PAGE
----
In dairy buffaloes, coated urea supplementation improved milk production and fat content by augmenting rumen function through enhanced microbial protein turnover and increased fiber degradation (Aquino et al., 2014; Nadeem et al., 2014). Chegeni et al. (2013) found that polymer-coated urea could be used as a substitute to soybean meal for sheep fed high levels of maize straw. As such, sufficient energy was available in the rumen, and the slower degradation rate of polymer-coated urea was more suitable for microbial growth and could supply sufficient nitrogen for microbial protein synthesis. Abdel et al. (2013) observed that daily body weight gain was significantly higher in lambs fed a urea-treated diet, which was attributed to the improved palatability and digestibility of nutrients and their enhanced digestion and passage rates from the rumen (Mahr-un-Nisa et al., 2004; Singh, 2014). During grass withering, molasses–urea blocks provide NPN to rumen microorganisms, increasing microbial protein concentration and promoting microbial growth and reproduction (Li et al., 2017). Corte et al. (2018) showed that in Nellore steer, dietary urea or slow-release urea supplementation improved the efficiency of microbial protein synthesis, with a significantly higher efficiency observed with slow-release urea than with urea. Specifically, slow-release urea degrades slowly in the rumen, and the synchronization between fermentable energy and degradable nitrogen in the rumen maximizes microbial growth and promotes microbial protein synthesis. Dietary nitrogen sources and degradation patterns affect microbial protein synthesis and utilization by rumen microorganisms. Dietary urea and coated urea supplementation positively affects the animal body, and the superior effect of coated urea to that of urea has been demonstrated in many studies. In the rumen, the microbial growth rate is slower than the urea degradation rate, and rapid ammonia release results in inefficient utilization of nitrogen and wastage of nitrogen sources (Xin et al., 2010).

To date, there has been extensive research on urea as an NPN source. Although urea positively affects rumen fermentation parameters and microbial growth in ruminants, it degrades rapidly, rendering its prompt use by microorganisms difficult and leading to the wastage of nitrogen sources. Therefore, further studies are warranted to explore more suitable nitrogen sources as substitutes for protein feed. In the present study, we used the artificial rumen method to examine the effects of different NPN sources [ammonium chloride (A), biuret (B), and glutamine (G)] on rumen fermentation characteristics and microbial diversity. Our results provide novel information for elucidating the effects of NPN sources on rumen fermentation and microbial reproduction and guiding the formulation of ruminant diets in practice.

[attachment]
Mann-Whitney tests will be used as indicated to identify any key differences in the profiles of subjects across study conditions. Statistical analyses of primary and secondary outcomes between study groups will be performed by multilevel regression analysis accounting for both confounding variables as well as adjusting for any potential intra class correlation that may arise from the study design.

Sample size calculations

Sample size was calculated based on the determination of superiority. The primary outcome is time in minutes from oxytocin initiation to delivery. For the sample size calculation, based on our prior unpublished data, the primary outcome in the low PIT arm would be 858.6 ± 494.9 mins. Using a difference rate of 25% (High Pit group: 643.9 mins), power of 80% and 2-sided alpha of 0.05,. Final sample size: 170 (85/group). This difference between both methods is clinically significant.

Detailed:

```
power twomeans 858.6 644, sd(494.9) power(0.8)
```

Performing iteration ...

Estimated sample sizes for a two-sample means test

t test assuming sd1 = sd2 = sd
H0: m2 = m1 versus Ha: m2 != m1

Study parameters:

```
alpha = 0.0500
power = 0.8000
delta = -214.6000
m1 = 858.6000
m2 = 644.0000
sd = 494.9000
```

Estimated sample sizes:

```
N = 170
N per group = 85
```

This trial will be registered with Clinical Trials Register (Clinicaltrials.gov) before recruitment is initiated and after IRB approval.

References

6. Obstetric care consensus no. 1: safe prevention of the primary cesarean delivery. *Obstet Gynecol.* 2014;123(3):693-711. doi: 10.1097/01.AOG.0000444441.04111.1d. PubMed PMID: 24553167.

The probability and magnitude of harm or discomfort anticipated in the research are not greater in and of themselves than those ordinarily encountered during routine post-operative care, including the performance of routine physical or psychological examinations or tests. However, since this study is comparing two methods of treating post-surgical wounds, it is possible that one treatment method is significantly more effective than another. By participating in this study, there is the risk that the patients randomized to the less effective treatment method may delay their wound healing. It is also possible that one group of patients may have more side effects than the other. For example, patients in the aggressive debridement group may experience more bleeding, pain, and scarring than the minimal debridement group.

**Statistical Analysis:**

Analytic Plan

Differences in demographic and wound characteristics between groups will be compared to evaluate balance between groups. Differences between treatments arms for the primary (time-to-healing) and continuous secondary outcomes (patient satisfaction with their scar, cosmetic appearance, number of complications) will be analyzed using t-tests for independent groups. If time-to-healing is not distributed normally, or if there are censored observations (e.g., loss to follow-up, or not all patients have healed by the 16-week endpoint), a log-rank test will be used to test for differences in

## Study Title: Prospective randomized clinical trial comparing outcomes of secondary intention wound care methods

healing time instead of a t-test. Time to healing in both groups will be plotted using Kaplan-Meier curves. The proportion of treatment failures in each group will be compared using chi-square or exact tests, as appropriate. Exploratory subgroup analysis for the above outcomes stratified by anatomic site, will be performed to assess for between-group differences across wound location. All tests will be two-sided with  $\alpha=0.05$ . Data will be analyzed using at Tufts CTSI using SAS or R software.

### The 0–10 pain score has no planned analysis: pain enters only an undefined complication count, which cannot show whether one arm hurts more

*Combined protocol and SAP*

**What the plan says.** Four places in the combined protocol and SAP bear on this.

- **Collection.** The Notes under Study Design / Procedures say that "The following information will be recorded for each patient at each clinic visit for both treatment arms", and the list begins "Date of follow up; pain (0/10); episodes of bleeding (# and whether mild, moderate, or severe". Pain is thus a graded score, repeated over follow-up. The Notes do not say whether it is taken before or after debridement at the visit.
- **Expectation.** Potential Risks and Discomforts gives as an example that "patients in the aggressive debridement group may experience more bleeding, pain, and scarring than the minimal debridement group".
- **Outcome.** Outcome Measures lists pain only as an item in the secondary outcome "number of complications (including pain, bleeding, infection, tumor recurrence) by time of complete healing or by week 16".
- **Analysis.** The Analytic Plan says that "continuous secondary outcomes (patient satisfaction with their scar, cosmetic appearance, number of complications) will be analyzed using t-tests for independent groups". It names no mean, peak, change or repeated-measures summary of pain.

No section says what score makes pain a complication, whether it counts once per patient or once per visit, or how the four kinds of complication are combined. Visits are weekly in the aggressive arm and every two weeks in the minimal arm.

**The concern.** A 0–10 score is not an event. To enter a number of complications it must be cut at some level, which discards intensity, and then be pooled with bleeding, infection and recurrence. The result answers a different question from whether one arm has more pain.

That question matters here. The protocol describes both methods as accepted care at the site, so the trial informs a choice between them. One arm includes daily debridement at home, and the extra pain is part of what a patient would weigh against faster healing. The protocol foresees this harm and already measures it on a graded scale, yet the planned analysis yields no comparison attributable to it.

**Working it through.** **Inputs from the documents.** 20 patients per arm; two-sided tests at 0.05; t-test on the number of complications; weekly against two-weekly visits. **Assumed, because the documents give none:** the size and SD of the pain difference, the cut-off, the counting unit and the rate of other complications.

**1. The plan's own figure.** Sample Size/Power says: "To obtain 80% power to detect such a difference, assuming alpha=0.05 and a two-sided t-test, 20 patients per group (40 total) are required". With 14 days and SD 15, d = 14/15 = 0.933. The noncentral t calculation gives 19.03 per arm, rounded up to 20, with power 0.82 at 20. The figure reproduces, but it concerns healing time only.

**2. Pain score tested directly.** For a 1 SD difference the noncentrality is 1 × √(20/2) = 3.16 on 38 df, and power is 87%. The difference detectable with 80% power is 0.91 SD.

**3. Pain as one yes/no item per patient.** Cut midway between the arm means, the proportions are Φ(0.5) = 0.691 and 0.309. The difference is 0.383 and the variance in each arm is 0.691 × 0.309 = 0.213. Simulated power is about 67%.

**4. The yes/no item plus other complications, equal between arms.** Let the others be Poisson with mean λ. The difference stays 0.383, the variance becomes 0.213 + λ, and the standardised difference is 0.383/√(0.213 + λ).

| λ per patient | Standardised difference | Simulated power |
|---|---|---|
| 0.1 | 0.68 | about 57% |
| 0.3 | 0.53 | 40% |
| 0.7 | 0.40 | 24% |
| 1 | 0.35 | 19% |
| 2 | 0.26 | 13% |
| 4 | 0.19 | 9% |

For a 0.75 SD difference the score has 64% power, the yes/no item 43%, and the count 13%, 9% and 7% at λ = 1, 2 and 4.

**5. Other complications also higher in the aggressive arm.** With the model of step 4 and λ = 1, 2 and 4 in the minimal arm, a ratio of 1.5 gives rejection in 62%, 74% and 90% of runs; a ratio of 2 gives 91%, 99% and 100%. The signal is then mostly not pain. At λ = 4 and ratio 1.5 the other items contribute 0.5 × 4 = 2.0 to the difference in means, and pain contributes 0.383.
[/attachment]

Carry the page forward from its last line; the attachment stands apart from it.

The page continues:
2 Materials and Methods

2.1 Ethics

All experiments were approved by and conducted in accordance with the animal care guidelines of the Animal Care Committee of the Institute of Subtropical Agriculture, Chinese Academy of Sciences.

2.2 Substrates and In Vitro Incubation

Three types of fermentation substrates were used for in vitro incubation: (1) a basic diet containing ammonium chloride (A), (2) a basic diet containing biuret (B), and (3) a basic diet containing glutamine (G). Maize stover of “Kexiangtian 1” (locally breed) was selected as forage. The diets were dried at 65°C, ground, and stored in air-tight bags. Ammonium chloride, biuret, and glutamine were purchased from the China National Medicines Co. Ltd. (Beijing, China). The composition and nutrient levels of basic experimental diets are presented in Table 1.

TABLE 1
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Table 1 Composition and nutrient levels of non-protein nitrogen (NPN) diets (on dry matter basis).

2.3 Animals and Diets

Three ruminally fistulated Xiangdong black goats (a local breed in Hunan Province, China) with an average body weight of 25.0 ± 2.5 kg (mean ± SD) were used in the experiment. The goats were fed a basic diet comprising a mixture of corn–soybean meal concentrate and maize stover (50:50). The diet was provided twice a day as two meals at 08:00 and 17:00 h, and water was provided ad libitum.

2.3.1 RUSITEC Incubation